SIZE

Size is affected by several conditions, including length of time since the last bowel movement and the types of food eaten. Meals based on a single type of food can result in smaller stools, though a vegetarian diet can result in a larger stool than an omnivorous diet.

SHAPE

Previous paleofeces studies have found that plump, shapely coprolites are often from a fiber/plant-heavy meal while the “loose” ones may be from an individual who had recently consumed a lot of meat. There are, however, many other reasons that one could have had fluid bowel movements including parasites, water containing algae-born toxins, plants with a laxative effect (like lechuguilla and sotol), and even an individual’s emotional state.

COLOR

Color can be indicative of diet; the darker specimens often result from meat consumption while the lighter ones can be indicative of a vegetarian and/or carbohydrate-rich meal. When dried, however, colors change. Nonetheless, it is interesting to note color variations.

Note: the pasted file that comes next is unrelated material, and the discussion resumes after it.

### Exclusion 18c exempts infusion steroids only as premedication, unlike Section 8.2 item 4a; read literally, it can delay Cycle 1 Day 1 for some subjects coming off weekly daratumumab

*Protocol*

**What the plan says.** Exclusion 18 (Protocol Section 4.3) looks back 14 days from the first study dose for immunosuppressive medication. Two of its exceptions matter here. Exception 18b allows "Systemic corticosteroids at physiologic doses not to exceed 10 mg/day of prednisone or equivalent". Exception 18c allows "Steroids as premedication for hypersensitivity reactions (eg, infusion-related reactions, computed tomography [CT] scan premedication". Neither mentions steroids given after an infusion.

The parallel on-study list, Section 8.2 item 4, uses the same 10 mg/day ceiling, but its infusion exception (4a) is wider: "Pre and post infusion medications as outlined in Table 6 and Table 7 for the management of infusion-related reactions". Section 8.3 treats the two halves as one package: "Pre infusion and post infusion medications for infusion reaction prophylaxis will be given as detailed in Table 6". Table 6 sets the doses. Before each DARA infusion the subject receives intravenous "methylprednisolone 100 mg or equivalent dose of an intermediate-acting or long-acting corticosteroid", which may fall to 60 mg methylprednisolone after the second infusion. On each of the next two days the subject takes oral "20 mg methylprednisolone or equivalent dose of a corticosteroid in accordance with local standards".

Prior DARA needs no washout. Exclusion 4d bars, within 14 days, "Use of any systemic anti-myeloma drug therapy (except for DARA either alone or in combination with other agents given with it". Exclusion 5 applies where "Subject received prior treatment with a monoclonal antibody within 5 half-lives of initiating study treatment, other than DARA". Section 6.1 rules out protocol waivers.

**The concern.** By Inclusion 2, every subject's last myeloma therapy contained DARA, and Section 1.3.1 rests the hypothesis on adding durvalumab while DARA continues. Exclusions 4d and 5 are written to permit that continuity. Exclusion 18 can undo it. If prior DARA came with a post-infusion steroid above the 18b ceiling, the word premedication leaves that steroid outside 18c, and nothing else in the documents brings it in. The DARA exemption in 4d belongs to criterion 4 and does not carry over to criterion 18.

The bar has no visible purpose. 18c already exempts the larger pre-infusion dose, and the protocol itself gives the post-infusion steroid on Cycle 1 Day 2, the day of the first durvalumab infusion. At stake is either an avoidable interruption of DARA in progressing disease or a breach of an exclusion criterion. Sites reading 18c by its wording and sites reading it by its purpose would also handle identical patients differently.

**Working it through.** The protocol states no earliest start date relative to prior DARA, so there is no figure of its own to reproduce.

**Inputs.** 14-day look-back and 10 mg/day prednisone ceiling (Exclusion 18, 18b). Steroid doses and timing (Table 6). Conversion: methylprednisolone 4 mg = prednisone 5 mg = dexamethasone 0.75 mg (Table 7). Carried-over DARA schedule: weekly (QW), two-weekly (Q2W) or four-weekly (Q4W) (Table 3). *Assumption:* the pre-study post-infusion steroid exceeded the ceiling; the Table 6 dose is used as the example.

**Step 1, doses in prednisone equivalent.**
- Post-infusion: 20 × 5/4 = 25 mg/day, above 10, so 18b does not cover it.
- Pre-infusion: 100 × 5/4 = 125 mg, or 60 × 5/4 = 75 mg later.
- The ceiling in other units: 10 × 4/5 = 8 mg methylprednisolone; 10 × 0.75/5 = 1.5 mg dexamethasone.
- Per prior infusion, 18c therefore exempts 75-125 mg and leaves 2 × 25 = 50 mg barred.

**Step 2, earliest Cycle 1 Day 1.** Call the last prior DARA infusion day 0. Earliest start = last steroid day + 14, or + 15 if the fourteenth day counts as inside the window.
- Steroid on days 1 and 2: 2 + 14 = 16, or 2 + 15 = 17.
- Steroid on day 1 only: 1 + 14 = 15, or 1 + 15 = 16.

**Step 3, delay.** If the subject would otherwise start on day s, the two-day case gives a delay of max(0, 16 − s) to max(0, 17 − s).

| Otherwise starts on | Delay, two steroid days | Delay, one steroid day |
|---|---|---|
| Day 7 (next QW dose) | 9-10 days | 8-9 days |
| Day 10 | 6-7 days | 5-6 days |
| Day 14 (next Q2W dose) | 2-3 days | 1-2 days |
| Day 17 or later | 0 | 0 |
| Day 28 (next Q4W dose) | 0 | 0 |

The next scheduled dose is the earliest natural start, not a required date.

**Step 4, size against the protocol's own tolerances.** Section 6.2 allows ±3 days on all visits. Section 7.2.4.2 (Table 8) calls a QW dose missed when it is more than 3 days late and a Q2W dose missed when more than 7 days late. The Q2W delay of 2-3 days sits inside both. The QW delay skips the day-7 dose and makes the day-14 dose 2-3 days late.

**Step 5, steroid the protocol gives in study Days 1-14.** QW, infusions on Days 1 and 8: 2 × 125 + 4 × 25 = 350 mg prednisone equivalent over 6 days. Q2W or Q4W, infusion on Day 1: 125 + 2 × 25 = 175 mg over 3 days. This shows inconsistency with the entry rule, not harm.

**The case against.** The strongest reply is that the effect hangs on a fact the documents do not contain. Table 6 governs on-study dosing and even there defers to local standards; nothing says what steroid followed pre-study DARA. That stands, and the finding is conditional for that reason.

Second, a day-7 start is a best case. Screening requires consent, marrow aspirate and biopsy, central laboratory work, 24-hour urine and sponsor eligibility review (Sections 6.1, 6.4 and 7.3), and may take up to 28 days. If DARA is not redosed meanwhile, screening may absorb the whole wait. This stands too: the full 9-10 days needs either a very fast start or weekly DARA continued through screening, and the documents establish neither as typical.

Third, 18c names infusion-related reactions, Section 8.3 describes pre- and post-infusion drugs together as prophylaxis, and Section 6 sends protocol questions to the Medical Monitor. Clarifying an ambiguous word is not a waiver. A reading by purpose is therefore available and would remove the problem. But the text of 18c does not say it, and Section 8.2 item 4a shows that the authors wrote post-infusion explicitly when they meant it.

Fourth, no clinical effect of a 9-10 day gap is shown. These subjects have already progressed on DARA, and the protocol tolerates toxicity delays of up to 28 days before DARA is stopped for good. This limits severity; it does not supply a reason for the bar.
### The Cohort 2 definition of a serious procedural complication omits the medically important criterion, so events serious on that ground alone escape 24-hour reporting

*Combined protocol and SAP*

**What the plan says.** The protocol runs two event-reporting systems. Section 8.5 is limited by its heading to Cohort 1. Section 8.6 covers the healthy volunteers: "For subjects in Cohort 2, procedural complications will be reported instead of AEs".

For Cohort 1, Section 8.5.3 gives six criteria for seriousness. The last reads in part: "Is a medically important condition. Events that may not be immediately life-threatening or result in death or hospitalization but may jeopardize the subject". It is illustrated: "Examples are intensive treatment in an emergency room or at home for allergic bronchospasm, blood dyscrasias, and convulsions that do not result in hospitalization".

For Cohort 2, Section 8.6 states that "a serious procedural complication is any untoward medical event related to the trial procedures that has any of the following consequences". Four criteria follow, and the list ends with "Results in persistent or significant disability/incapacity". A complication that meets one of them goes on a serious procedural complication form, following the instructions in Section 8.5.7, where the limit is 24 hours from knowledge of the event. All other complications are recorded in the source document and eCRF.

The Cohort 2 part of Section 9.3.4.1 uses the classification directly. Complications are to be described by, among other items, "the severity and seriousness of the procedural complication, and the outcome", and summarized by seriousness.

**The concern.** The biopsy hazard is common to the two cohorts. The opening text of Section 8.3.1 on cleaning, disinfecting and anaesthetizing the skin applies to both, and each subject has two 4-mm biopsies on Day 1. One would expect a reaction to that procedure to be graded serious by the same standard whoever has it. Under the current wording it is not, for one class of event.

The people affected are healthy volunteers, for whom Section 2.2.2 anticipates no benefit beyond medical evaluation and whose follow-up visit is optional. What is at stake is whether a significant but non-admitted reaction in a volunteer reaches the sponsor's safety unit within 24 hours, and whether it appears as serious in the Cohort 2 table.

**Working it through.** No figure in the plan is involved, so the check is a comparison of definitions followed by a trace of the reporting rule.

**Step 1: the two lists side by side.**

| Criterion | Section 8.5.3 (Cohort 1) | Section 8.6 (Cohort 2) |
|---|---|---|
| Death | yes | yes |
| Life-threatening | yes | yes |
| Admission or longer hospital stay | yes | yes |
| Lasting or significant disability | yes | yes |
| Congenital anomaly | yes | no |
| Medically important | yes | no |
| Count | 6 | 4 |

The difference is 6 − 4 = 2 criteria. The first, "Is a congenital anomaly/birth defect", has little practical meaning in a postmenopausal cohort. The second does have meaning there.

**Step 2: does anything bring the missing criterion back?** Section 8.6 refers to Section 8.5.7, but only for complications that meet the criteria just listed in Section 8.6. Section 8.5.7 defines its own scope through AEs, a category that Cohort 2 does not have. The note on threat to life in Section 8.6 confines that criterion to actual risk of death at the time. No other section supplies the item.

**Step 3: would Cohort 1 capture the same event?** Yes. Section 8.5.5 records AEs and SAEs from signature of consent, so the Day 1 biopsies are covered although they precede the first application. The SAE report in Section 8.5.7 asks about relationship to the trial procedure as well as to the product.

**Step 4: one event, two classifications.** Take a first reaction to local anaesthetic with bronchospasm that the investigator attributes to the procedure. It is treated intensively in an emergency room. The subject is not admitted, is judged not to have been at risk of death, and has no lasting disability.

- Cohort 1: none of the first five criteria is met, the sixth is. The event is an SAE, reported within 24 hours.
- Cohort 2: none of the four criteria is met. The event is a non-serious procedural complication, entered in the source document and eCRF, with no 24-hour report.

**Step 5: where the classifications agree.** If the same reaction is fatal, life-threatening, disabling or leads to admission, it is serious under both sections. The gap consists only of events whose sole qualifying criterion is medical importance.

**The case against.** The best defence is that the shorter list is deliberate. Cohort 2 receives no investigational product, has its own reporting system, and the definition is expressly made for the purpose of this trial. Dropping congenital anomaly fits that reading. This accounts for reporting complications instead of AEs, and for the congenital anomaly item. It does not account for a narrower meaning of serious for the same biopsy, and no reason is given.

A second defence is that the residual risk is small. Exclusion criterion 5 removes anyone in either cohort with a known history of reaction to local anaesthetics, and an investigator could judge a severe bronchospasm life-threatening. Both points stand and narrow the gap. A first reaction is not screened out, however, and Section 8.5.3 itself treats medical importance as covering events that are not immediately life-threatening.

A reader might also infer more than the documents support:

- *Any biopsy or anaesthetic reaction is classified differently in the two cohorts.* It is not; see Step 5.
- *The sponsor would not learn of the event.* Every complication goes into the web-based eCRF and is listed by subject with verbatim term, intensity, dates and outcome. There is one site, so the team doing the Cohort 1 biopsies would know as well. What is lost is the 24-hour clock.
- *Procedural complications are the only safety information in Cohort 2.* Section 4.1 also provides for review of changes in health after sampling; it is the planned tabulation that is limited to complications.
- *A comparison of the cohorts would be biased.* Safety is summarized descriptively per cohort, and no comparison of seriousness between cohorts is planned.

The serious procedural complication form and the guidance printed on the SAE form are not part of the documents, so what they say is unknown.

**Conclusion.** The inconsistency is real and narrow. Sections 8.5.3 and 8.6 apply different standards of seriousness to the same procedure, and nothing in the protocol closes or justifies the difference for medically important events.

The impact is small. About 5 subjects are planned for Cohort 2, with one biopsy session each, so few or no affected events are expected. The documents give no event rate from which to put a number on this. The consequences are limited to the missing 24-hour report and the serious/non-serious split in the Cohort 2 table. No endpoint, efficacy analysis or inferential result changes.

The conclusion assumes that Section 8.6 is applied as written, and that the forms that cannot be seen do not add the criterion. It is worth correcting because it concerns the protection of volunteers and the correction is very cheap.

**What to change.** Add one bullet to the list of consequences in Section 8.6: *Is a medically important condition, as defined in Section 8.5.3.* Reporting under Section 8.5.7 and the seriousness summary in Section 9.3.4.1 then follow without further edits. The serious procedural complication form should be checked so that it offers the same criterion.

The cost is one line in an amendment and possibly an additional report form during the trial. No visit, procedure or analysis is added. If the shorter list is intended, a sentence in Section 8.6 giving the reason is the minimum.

Preliminary Analysis

Field Lab Observations

Botanists and faunal experts can identify large plant and animal remains within coprolites. Thorough analysis requires rehydrating the coprolite and separating it into constituent parts. Sometimes, however, macrofossils are visible on the surface. In the field lab, Emily McCuistion observed several plant and animal remains while photographing specimens. Observable in the photos to the right are a rather large bone fragment from a jackrabbit-sized creature, as well as numerous seeds, including mesquite and prickly pear.

Macrofossils observed in Eagle Cave coprolites. Clockwise from top-left: a mesquite endocarp in a coprolite fragment; jackrabbit-sized bone embedded in a coprolite; and unidentified seeds in a coprolite.

Macrofossils observed in Eagle Cave coprolites. Clockwise from top-left: a mesquite endocarp in a coprolite fragment; jackrabbit-sized bone embedded in a coprolite; and unidentified seeds in a coprolite.

Laboratory Analysis

Ten samples were sent to Texas A&M University for a preliminary study of Eagle Cave paleofeces conducted by Chase Beck. These specimens varied greatly in size, completeness, and preservation. When conducting the analysis of the ten specimens, some contained no coprolitic material, some contained mixed coprolitic and non-coprolitic material and some seemed to be multiple broken piece of coprolites which could not be re-assembeled into a whole.